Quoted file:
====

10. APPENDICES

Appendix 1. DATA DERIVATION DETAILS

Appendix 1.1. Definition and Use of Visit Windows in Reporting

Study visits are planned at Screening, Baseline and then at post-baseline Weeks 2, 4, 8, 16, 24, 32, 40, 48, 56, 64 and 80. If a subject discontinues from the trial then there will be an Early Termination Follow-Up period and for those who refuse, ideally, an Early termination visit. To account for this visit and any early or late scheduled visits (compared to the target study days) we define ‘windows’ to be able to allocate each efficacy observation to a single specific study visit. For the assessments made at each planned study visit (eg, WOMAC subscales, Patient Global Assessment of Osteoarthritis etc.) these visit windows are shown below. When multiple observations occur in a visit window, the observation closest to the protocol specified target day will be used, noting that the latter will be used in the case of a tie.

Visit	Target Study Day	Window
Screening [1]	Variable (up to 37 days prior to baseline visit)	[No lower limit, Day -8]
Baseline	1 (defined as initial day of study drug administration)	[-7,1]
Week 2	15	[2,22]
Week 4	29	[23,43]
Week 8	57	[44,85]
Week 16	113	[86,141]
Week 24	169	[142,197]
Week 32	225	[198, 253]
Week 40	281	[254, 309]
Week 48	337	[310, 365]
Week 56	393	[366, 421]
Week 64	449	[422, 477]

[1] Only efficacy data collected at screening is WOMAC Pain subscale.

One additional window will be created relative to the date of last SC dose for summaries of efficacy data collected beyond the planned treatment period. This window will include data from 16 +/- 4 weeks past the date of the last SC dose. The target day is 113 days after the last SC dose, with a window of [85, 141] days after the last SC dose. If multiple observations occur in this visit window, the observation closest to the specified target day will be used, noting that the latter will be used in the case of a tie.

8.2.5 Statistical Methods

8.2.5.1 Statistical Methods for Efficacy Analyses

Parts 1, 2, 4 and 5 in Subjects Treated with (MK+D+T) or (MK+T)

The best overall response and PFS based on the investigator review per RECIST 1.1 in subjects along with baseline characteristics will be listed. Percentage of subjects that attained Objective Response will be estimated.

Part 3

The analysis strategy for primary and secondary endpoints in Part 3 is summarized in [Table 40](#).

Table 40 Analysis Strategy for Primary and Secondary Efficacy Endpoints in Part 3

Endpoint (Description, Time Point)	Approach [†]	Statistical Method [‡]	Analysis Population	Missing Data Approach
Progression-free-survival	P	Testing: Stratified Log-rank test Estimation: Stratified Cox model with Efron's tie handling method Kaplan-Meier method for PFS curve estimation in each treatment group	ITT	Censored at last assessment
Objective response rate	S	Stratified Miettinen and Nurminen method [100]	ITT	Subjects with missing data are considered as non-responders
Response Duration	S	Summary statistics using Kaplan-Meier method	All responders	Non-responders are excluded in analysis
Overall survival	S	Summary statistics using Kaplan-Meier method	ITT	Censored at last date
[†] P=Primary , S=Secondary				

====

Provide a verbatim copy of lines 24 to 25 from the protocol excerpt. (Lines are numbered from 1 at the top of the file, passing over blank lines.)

Part 3

The analysis strategy for primary and secondary endpoints in Part 3 is summarized in [Table 40](#).